In 1872 was published Mr. Abbey's “Ballads of Good Deeds.” Most of the poems in this collection had previously appeared in various periodicalsHarper's Magazine, Appleton's Journal, The Galaxy, Chambers' Journal, and others. This volume, under the same name, but somewhat enlarged, was published in London in 1876 and attracted some

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THE pale day died in the rain to-night,

And its hurrying ghost, the wind, goes by: The mountains loom in their silent might,

And darkly frown at the sea and sky.

But when at night he came upon the stage,
Cheer after cheer went up from that wide throng,
And flowers rained on him: naught could assuage
The tumult of the welcome, save the song
That he had sweetly sung, with covered face,
For the two beggars in the market-place.

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WHEN from the vaulted wonder of the sky

The curtain of the light is drawn aside,

And I behold the stars in all their wide
Significance and glorious mystery,
Assured that those more distant orbs are suns

Round which innumerable worlds revolve,
My faith grows strong, my day-born doubts dis.

solve, And death, that dread annulment which life shuns, Or fain would shun, becomes to life the way,

The thoroughfare to greater worlds on high, The bridge from star to star. Seek how we may,

There is no other road across the sky; And, looking up, I hear star-voices say:

“ You could not reach us if you did not die."


In Lyons, in the mart of that French town,
Years since, a woman, leading a fair child,
Craved a small alms of one who, walking down
The thoroughfare, caught the child's glance, and

To see, behind its eyes, a noble soul.
He paused, but found he had no coin to dole.

His guardian angel warned him not to lose
This chance of pearl to do another good;
So as he waited, sorry to refuse
The asked for penny, there aside he stood,
And with his hat held as by limb the nest
He covered his kind face, and sang his best.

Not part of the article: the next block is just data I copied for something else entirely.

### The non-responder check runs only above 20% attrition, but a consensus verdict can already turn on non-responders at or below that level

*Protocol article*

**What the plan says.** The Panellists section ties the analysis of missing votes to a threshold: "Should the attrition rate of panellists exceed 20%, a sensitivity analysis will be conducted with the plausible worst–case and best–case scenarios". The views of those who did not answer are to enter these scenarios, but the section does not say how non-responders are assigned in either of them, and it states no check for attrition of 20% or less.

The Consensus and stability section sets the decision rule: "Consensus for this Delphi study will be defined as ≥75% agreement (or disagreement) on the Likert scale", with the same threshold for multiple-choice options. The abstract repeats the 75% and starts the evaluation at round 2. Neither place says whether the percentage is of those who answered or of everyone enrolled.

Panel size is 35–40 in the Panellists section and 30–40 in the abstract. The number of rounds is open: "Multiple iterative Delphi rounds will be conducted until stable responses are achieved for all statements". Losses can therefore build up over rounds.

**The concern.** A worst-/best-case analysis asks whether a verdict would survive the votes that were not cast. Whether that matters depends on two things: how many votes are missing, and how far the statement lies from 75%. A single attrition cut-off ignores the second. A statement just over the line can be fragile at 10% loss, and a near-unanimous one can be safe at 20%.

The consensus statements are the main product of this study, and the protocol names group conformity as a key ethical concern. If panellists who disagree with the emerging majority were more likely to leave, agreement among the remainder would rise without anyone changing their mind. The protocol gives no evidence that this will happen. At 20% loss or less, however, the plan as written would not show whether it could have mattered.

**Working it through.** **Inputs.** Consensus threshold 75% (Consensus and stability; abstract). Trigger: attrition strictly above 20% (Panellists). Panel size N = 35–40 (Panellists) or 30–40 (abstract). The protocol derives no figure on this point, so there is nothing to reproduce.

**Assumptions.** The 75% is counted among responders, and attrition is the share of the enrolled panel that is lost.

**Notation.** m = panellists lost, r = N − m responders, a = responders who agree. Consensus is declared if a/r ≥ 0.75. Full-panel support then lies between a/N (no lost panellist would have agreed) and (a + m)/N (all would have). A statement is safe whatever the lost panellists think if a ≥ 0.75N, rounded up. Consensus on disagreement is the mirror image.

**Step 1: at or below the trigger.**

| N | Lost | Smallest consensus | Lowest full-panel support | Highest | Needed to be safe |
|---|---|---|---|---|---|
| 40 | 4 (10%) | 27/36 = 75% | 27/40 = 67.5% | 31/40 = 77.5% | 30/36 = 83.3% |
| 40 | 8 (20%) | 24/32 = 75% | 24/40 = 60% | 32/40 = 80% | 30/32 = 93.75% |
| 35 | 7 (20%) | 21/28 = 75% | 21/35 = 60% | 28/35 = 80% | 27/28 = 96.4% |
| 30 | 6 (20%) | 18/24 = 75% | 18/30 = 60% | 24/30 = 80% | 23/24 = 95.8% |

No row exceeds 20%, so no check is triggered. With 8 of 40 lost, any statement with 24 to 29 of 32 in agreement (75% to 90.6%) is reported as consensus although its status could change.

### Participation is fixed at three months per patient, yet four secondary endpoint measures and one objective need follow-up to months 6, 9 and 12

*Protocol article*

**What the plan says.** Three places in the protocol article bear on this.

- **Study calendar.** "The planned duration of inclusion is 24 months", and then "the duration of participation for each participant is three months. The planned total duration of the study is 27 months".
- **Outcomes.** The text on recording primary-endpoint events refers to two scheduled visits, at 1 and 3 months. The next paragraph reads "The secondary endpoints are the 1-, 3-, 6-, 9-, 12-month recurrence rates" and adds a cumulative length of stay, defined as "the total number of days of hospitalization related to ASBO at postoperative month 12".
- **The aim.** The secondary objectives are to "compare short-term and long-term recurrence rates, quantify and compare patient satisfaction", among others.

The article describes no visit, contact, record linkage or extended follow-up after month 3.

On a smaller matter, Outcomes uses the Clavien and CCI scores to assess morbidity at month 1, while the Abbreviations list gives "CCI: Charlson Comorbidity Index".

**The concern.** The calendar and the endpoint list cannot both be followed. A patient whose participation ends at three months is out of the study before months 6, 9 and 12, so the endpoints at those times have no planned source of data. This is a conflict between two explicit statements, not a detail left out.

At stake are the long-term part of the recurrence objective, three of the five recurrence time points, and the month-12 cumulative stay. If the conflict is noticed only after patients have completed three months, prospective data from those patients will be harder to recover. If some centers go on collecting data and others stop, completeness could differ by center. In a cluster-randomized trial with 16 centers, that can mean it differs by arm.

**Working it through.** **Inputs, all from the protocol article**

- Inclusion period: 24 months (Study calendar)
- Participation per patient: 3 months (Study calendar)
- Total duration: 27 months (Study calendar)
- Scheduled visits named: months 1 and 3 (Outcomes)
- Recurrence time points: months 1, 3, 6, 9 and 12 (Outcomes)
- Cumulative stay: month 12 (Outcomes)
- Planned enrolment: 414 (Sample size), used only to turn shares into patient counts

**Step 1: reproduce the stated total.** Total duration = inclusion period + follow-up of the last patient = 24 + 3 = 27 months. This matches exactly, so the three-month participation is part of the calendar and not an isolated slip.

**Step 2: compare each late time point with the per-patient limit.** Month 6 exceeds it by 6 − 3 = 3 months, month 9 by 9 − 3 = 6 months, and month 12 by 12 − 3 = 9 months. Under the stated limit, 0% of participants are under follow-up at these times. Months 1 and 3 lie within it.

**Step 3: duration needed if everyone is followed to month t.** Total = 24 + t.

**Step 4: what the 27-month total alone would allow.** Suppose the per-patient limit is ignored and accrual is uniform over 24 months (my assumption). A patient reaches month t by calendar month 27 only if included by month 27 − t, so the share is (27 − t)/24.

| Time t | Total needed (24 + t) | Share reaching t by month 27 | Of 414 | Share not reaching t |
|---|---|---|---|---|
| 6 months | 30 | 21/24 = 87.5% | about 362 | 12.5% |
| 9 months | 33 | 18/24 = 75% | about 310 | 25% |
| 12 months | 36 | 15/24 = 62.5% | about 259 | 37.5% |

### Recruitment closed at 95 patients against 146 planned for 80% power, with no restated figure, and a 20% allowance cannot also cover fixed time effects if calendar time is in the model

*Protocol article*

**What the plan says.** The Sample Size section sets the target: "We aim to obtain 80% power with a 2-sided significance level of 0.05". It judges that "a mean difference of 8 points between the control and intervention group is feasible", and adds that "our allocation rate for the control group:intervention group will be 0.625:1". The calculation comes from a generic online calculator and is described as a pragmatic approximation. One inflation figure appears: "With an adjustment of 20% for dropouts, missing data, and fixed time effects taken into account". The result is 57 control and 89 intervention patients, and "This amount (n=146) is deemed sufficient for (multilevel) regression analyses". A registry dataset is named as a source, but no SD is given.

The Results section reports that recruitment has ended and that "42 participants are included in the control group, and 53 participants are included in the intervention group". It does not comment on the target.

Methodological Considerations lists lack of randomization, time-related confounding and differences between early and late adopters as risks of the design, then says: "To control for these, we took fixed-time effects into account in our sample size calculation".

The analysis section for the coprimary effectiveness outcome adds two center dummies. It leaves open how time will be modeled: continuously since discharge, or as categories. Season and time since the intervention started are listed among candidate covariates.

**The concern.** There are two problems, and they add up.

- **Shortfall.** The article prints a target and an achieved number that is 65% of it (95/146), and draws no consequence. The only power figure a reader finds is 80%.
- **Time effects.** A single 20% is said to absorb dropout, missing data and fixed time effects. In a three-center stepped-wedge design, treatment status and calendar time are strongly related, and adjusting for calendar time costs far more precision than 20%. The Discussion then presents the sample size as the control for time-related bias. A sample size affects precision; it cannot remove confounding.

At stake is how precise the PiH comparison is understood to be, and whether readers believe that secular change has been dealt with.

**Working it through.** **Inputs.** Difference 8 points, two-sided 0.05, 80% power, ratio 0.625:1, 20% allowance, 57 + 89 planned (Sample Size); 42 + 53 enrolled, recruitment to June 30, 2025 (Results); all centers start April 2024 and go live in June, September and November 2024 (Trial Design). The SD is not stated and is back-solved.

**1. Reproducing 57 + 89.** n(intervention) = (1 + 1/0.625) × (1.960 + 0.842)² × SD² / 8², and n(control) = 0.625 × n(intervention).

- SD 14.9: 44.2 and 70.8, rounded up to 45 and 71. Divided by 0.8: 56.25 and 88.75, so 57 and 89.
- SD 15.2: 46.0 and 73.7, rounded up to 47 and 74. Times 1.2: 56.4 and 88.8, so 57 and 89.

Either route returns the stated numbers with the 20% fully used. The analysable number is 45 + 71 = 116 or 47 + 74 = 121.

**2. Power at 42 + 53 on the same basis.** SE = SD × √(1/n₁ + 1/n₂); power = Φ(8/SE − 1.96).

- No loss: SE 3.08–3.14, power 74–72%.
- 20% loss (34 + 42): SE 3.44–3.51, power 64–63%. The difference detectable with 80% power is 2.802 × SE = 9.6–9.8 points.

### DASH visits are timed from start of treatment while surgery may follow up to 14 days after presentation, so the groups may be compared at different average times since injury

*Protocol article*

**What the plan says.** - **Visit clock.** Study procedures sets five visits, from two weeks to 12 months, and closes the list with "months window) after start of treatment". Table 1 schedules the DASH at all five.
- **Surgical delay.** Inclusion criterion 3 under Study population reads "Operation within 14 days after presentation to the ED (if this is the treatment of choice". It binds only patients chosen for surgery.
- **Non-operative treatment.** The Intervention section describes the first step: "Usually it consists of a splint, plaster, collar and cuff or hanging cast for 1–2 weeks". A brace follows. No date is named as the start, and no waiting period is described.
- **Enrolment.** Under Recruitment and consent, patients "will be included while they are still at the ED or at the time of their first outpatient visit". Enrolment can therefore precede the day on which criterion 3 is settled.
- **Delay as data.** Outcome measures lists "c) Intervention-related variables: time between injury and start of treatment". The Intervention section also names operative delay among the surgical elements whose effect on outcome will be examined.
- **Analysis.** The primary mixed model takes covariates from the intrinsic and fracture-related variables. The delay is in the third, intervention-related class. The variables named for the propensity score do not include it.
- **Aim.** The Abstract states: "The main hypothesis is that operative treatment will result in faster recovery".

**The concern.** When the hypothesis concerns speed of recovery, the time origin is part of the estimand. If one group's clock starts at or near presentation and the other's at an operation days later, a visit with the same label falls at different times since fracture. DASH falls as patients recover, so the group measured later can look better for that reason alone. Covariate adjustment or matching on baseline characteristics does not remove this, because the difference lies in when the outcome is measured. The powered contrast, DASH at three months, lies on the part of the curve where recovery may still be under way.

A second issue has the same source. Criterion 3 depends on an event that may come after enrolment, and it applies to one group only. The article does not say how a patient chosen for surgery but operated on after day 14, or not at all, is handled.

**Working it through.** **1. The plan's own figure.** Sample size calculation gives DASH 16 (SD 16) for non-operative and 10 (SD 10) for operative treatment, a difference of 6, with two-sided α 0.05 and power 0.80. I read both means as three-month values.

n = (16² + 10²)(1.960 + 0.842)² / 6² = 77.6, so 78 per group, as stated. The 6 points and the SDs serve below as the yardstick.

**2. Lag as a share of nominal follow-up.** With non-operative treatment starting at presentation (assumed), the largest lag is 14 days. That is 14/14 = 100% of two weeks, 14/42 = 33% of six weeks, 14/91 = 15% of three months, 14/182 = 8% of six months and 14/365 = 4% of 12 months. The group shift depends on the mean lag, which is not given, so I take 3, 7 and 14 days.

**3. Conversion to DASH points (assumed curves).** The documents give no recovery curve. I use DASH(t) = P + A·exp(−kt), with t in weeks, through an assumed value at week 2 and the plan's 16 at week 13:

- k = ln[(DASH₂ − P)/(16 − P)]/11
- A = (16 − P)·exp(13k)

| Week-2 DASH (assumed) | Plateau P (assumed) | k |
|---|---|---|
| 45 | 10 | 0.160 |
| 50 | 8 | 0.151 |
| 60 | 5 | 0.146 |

The sky was blue above, and all the lane
Of commerce where the singer stood was filled,
And many paused, and, listening, paused again,
To hear the voice that through and through them

I think the guardian angel helped along
That cry for pity woven in a song.

POETRY, And once I knew a meditative rose That never raised its head from bowing down, Yet drew its inspiration from the stars. It bloomed and faded here beside the road, And, being a poet, wrote on empty air With fragrance all the beauty of its soul.

- A Morning Pastoral.

The artist labors while he may,
But finds at best too brief the day;
And, tho' his works outlast the time
And nation that they make sublime,
He feels and sees that Nature knows
Nothing of time in what she does,
But has a leisure infinite
Wherein to do her work aright.

- Along the Nile.
As faint as the fond remembrance

Of joy that was only dreamed,
And like a divine suggestion
The scent of the flower seemed.

Trailing Arbutus.

By sad waves tossed, She was a spray of coral fair to see,

The singer stood between the beggars there,
Before a church, and, overhead, the spire,
A slim, perpetual finger in the air
Held toward heaven, land of the heart's desire,
As if an angel, pointing up, had said,
“ Yonder a crown awaits this singer's head.”

The hat of its stamped brood was emptied soon
Into the woman's lap, who drenched with tears
Her kiss upon the hand of help: 't was noon,
And noon in her glad heart drove forth her fears.
The singer, pleased, passed on, and softly thought,
"Men will not know by whom this deed was